Although for many years thought
to have been written by the apostle Paul, the book of
Hebrews is now believed to have been authored by Barnabas,
Paul's friend and a Jew of the priestly tribe of Levi. Or
more likely Apollos, another associate of Paul who was a
Jewish Christian intellectual from Alexandria. The book was
written sometime prior to a.d. 70.
Primarily a written sermon that
was perhaps first delivered in a synagogue and subsequently
circulated, the book is aimed at those Jewish converts to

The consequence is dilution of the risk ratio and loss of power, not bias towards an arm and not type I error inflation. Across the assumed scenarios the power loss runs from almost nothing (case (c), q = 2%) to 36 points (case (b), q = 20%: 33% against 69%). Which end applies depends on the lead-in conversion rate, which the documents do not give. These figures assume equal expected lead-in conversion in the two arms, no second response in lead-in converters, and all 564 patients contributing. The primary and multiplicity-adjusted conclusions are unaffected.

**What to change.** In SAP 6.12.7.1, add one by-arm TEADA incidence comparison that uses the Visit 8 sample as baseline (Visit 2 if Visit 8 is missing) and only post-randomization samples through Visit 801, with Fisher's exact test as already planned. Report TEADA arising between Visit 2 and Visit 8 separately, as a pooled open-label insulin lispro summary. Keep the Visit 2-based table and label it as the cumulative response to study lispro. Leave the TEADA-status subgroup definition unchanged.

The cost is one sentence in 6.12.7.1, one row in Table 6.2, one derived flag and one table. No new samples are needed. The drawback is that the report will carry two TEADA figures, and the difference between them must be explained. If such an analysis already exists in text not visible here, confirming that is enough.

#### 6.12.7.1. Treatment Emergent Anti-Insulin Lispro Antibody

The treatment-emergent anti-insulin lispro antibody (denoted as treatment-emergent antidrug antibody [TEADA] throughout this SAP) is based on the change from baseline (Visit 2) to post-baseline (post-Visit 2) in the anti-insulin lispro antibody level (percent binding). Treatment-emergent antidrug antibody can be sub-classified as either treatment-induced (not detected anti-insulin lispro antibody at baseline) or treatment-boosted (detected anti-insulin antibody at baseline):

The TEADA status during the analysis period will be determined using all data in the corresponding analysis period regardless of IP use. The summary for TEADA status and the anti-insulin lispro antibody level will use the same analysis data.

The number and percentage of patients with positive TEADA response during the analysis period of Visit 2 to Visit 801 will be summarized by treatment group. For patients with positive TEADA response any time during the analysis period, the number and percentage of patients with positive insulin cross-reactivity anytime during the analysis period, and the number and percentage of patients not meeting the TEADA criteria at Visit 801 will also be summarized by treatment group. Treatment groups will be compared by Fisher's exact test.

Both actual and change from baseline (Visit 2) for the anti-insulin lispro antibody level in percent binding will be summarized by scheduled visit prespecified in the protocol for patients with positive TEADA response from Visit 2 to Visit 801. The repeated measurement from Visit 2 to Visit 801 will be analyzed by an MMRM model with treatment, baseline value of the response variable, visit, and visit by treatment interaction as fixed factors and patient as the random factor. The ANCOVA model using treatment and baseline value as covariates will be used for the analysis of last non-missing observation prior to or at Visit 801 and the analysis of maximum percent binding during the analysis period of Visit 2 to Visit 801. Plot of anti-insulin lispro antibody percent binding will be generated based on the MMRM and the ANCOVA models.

Christianity who at the time were having difficulty letting
go of Old Testament Jewish practices. The writer makes it
clear that the purpose of all earlier religious practices is
superseded by Jesus Christ. There is simply no more need to
continue with them. Jesus Christ is sufficient for our
salvation and is the complete and final revelation of God to
humanity, fulfilling the Old Testament and establishing a
new covenant or New Testament going forward.
This is a powerful message
combining the promise of better things with a warning to not
to ignore them.